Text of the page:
Seven nautical truths that you'll need on land.
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Seven nautical truths that you'll need on land.

A British businessman tells us what he learned during his week of preparation for Clipper Round the World.
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British entrepreneur Mike Green has joined a round-the-world regatta Clipper Round the Worldwhose last season lasted 11 months and ended this summer. In his blog he told about the lessons he learned when he first got on board a racing sailboat in preparation for the world round. Green is confident that the knowledge he learned from there will be useful not only in the regatta, but also in his life.

Lesson 1. Hold on to the last

One of the rules of the survival course is to leave the lifeboat behind for one last time. If you're in a boat, take your time jumping overboard, even if the boat is damaged and leaking. It's safest to stay on the boat.

Life doesn't always smile at us - we need to learn to take it for granted. But it is in our power to choose how to act in such cases. In the first place, never give up. Too often people give up on the first signs of trouble. The best way to deal with trouble is to be result-oriented and not lose focus on what you do, because once you surrender you will not allow anything.

In the sea, when the «situation gets hot», such weakness will give you the grace of the elements, and you will be torn like a Tuzik hot water.

You may have no idea how close you are to the tipping point when things start to get better, but if you sit back, you will never get to it.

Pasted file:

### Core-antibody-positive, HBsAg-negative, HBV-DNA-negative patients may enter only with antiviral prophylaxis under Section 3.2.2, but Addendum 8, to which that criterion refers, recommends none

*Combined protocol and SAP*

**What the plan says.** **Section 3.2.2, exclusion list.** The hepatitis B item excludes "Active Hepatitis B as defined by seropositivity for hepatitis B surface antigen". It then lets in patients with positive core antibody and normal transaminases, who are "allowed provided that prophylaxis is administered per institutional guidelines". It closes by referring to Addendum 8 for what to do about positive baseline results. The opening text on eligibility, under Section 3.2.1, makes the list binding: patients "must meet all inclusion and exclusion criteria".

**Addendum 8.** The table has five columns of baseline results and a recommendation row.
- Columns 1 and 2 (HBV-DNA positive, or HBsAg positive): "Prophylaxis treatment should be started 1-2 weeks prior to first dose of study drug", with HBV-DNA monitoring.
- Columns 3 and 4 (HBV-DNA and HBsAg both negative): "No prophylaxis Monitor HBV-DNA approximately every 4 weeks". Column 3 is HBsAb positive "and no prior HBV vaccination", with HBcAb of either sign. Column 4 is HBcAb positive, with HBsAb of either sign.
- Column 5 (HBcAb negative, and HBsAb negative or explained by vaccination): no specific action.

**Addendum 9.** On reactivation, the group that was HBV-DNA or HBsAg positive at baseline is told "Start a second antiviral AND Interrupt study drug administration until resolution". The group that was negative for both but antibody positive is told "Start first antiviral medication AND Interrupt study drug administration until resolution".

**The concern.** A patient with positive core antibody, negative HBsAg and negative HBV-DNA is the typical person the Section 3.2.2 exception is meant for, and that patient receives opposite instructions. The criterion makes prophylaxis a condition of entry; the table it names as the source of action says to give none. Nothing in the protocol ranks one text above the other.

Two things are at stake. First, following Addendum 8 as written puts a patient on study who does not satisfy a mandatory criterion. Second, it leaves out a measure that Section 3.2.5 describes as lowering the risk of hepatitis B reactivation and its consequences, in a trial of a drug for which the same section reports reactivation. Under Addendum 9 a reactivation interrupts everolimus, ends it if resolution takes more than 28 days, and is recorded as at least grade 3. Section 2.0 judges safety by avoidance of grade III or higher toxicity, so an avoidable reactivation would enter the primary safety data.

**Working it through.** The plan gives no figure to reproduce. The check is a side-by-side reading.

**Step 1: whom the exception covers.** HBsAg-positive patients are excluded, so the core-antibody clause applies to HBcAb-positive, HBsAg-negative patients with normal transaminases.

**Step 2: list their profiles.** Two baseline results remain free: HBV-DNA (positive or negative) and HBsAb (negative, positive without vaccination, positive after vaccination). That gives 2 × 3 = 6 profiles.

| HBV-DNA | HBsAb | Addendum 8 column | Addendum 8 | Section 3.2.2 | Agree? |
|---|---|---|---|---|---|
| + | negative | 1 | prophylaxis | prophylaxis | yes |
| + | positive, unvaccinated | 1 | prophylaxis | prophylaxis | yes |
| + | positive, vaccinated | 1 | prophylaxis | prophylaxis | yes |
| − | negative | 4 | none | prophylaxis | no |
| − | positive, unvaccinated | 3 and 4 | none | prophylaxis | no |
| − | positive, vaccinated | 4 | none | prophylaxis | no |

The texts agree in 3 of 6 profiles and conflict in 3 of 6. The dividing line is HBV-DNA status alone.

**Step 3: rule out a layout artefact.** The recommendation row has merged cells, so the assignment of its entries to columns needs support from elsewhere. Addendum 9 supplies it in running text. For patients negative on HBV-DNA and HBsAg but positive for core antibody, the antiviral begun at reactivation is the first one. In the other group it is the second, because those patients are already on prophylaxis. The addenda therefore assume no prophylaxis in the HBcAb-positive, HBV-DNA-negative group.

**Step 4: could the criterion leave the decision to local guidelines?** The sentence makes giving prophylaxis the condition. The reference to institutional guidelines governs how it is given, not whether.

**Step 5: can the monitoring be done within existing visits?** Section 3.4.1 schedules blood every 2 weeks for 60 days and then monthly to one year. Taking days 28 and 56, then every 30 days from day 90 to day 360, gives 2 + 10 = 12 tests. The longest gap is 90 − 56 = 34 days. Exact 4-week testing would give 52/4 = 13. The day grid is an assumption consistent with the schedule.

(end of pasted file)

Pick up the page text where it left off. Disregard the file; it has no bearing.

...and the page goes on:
Lesson 2. Stop, breathe, take a step back and think!

Yachting, like any other challenge in life, can be daunting and stressful. Some people may panic. When we panic, we start to breathe shallowly, which causes our brain to lose oxygen and our thinking processes to dull. The best thing to do in this situation is to stop and take a deep breath. Not only will you get a breath to gather, but you will also saturate your brain with oxygen, restoring your ability to think logically. It is much better to lose a few seconds to calm down and make the right decision than to panic and make mistakes.

Lesson 3. Go with those who want to go, run with those who want to run, but never stand still with anyone!

During training, we went to Weymouth. On the way we had to face strong winds, which at night reached 45 knots. We split into groups and were on two shifts for 3-4 hours. We had to manoeuvre and sail all the time, fighting the current and the wind.

Every time we changed, the fresh team was looking forward to moving forward. But every once in a while there was no progress, and sometimes we even rolled back.

That's what happens in life: you feel like you're running just to stay put.

The alternative is to stop running, but in this case you will almost certainly move in the exact opposite direction.

It is difficult to remain persistent and not to leave attempts when you feel no return, but you must remember that the wind will someday weaken and change direction and the current will calm down. When this happens, the efforts you made when it was hard will pay off and help you get ahead of your competitors.

Lesson 4. Things going bad? Get used to it. It's not a failure, it's life.

We learn much more from our mistakes than from our successes. It is important to be able to accept negative experiences and use them to become stronger.